New York, March 19, 2012—Environmental Protection Agency Judge Catherine McCabe ’77 (above) returned to Columbia Law School on Feb. 22 to describe the trials and triumphs she has faced as a governmental environmental lawyer. She detailed the heated battles she has waged to protect the nation’s air, land, and water, and told an audience of students and faculty members that it has been fun—“if you like a good fight. . . . and I like a good fight.”
In her introductory comments, Ellen P. Chapnick, dean for Social Justice Initiatives, noted that McCabe has taken on many roles in public service—from trial attorney and environmental lawyer to legislative liaison, enforcement executive and judge. “All of which makes her very qualified to share her perspective on some of the exciting challenges that government lawyers have faced—and continue to face—as they serve the public by enforcing the nation’s environmental laws,” said Chapnick, who hosted the talk.
Although her initial foray into litigation was as a junior associate in private practice, McCabe spent 22 years in the U.S. Department of Justice’s Environment and Natural Resources Division and the last seven years in the Environmental Protection Agency (EPA), first as Deputy Assistant Administrator of the Office of Enforcement and Compliance Assurance and now on the other side of the bench.
McCabe placed her environmental legal work in the historical context of different eras on Capitol Hill and the White House. For instance, she described the 1980s as a halcyon time in which she helped establish the parameters of seminal environmental statutes enacted in the 1970s—from the Clean Water Act to the Resource Conservation and Recovery Act (RCRA) and the 1980 Superfund law, which govern the disposal of hazardous waste.
As with any statutes, these laws contained ambiguities, so McCabe and other lawyers wrestled with thorny issues, such as who pays for hazardous waste cleanup. “We did what all good government lawyers do,” she said, “We went to court and we made case law.” Case law victories often became the basis for new statutory provisions, ranging from 1986 Superfund amendments to new provisions in the Clean Water Act and the Clean Air Act.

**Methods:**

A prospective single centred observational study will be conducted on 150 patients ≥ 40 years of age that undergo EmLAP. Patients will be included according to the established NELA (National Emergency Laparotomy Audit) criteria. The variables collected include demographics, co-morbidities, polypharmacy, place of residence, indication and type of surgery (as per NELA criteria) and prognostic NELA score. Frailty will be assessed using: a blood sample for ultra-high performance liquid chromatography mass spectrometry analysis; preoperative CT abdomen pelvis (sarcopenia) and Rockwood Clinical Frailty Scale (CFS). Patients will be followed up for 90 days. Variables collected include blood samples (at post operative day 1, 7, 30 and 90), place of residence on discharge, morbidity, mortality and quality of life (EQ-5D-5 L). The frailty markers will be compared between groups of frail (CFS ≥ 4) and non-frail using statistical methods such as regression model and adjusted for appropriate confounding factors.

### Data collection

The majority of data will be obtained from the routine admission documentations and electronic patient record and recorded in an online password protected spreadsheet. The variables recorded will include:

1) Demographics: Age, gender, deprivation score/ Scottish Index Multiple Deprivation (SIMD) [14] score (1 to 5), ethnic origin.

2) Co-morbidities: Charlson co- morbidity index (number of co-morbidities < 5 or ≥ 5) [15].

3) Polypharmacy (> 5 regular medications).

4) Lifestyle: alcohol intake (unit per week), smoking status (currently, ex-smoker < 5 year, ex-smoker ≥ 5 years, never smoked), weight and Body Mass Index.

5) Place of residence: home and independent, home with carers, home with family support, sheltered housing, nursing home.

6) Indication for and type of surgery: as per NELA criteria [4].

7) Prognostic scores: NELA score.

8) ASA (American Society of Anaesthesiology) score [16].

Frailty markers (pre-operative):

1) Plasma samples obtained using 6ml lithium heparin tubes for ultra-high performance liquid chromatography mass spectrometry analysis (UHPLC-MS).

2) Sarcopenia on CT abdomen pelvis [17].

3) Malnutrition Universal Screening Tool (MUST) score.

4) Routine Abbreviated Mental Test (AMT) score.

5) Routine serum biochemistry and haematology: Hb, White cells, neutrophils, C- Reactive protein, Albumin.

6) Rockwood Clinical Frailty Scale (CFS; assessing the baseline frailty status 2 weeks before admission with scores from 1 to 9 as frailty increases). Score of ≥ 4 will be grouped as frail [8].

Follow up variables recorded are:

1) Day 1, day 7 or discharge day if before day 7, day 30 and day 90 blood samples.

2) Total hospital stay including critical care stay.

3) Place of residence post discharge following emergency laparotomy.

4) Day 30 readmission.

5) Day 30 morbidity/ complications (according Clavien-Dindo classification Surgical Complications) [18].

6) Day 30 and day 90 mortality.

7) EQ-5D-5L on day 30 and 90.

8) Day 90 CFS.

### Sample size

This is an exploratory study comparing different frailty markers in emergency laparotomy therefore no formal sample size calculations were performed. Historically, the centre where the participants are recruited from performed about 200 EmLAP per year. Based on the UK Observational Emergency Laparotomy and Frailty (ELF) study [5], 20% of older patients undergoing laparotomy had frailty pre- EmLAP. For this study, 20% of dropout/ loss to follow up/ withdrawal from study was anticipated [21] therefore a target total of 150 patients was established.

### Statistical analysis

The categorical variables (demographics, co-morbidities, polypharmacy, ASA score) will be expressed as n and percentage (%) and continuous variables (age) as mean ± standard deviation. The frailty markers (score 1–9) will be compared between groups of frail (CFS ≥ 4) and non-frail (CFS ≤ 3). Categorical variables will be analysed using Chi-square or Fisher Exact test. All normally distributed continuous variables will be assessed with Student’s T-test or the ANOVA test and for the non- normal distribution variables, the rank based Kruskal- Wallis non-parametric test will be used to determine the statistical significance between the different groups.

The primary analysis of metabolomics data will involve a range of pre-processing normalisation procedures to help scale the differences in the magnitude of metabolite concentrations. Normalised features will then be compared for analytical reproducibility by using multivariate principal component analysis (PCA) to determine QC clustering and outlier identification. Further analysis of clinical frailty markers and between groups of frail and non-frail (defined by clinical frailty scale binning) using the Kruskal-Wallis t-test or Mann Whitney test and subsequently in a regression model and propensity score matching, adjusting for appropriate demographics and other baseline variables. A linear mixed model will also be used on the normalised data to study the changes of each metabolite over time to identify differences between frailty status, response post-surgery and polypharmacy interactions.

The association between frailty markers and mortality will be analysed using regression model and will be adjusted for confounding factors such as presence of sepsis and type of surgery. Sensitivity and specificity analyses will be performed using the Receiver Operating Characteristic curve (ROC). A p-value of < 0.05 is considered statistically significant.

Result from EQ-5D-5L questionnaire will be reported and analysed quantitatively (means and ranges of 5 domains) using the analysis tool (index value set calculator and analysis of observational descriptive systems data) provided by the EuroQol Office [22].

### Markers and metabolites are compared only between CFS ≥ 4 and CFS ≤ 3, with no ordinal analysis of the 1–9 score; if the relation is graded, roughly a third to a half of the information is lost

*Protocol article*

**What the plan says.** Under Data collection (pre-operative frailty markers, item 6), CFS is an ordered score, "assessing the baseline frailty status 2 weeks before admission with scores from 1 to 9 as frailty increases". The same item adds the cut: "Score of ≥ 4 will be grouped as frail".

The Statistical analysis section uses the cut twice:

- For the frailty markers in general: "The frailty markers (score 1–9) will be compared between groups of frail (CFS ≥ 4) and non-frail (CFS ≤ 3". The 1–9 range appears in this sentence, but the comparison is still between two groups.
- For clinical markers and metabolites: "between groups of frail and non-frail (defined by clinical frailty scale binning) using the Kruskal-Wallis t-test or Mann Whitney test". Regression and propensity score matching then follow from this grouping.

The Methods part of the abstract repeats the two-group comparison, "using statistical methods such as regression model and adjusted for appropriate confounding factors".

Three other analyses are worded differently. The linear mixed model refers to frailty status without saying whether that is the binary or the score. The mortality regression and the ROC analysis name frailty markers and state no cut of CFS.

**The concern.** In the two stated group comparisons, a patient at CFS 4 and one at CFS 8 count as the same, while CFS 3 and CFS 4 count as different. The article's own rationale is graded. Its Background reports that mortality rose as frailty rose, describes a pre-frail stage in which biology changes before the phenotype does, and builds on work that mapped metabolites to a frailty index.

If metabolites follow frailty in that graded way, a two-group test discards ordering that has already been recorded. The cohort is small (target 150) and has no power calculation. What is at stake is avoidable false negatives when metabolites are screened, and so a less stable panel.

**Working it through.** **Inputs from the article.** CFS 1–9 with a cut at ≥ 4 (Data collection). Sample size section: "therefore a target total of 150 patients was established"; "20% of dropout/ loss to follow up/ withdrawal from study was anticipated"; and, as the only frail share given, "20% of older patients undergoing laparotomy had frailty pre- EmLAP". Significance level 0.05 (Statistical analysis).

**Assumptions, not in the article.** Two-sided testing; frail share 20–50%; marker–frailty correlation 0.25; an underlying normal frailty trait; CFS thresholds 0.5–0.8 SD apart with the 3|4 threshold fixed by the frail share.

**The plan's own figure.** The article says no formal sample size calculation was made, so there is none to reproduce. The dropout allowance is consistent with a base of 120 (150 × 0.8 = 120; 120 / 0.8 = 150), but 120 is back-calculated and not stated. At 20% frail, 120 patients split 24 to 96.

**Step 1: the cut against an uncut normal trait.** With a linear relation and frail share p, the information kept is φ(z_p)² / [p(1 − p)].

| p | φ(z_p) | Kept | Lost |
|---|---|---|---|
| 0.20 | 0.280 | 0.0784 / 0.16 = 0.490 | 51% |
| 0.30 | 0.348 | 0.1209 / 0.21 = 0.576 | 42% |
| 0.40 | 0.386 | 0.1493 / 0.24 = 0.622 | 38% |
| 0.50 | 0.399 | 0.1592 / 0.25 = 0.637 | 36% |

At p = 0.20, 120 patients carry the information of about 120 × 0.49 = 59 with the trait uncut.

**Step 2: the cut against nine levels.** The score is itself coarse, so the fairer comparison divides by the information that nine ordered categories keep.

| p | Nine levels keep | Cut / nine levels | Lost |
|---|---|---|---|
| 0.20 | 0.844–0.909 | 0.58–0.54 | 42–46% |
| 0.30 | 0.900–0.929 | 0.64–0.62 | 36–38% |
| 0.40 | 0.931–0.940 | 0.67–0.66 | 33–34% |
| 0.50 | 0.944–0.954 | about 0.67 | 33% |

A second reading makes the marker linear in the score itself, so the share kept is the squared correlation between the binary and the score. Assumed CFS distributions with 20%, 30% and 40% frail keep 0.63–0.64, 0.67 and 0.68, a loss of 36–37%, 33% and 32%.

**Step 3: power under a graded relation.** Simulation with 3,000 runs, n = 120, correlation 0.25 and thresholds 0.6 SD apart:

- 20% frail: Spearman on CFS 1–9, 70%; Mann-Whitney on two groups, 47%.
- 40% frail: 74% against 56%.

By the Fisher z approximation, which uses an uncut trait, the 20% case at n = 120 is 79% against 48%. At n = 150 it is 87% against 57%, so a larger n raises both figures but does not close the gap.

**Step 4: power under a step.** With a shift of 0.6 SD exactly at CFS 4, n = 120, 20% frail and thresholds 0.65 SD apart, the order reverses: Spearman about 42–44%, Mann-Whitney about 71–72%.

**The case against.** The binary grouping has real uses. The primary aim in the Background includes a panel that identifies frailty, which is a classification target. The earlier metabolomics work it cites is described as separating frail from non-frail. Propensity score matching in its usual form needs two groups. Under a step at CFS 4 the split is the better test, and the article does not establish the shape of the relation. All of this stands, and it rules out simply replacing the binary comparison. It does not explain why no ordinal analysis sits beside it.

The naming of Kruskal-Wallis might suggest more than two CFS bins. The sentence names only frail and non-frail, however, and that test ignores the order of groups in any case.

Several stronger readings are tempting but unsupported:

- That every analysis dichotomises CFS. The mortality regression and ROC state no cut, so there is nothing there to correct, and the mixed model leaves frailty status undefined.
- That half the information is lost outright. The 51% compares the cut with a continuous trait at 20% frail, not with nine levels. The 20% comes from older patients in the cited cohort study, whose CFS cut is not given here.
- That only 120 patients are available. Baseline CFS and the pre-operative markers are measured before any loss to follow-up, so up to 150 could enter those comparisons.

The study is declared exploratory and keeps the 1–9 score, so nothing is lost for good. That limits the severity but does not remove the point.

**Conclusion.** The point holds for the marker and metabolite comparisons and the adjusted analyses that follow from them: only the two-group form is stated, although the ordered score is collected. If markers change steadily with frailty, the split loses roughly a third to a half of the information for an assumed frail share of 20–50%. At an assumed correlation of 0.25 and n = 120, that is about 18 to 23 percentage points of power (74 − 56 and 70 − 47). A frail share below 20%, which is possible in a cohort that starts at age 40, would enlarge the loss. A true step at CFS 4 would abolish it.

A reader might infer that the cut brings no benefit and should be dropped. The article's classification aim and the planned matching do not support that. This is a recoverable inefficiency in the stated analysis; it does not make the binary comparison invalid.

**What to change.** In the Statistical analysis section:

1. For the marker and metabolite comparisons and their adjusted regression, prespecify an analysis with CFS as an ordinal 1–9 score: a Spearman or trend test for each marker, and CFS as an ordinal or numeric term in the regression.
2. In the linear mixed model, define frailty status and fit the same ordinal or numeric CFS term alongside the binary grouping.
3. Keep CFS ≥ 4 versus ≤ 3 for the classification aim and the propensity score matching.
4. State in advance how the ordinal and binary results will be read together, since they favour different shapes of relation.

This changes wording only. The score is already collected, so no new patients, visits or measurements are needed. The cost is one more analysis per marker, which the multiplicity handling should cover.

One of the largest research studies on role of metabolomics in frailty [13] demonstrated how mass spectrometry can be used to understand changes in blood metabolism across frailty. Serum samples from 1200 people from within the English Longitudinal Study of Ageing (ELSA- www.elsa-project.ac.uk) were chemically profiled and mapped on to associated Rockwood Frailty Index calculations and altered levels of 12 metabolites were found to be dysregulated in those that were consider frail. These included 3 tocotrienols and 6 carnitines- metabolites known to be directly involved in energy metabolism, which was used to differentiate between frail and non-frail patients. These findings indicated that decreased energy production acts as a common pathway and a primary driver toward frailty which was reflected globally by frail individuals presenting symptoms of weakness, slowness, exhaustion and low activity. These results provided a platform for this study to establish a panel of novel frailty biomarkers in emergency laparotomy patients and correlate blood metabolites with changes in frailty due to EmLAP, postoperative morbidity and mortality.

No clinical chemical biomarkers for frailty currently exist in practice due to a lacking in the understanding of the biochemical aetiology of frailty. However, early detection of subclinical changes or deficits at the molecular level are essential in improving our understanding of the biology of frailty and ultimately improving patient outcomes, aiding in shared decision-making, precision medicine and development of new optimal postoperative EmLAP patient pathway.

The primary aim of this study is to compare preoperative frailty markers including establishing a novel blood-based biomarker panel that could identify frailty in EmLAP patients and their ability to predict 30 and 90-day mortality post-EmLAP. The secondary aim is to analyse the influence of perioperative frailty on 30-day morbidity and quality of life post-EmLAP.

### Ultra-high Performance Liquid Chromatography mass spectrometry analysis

Generous budgets and congressional support started to change in January 1995, McCabe recalled. The new Congress was much less sympathetic to an active governmental role and industry mounted more vigorous defenses on the Hill, as well as in the courts. “The attack on Superfund was particularly vicious,” she noted. The 1980 Superfund law—created to clean up and prevent hazardous waste sites like Love Canal—empowered the EPA to identify responsible parties, make them pay for cleanup, and tax the petro-chemical industry to pay for cleanups where polluters could not be identified.
McCabe remembered subsisting on late night Chinese takeout while preparing for hearings on Superfund’s renewal. Ultimately, Superfund’s taxing mechanism expired, but the law remains in effect.
Even so, McCabe told the audience about notable triumphs. She led and supervised a litigation team that brought major Clean Air Act litigation to clean up air pollution from coal-fired power plants, wresting settlements from American Electric Power and other large companies that paid billions to install pollution controls. Sulfur dioxide and nitrogen oxides emissions were reduced by millions of tons a year. When working on pollution control, “it’s particularly helpful and rewarding if you have a science/tech mindset,” advised McCabe, who drew on her Columbia Graduate School and Barnard College education in environmental science and management.
In addition to having some scientific background in subjects like pollution control and climate change regulation, environmental lawyers need to harness the power of data. McCabe proudly mentioned the EPA’s new efforts to make the information in its massive databases more accessible to the public, and said that distinguishing facts from myths is important when you’re dealing with the politically charged issue of environmental enforcement and compliance.
Yet, even buffeted by changes in Washington and challenges like the BP Gulf oil spill, McCabe told students, “The practice of environmental law for the government is as exciting and challenging as can be. I am hopeful for the future and grateful for the past.”
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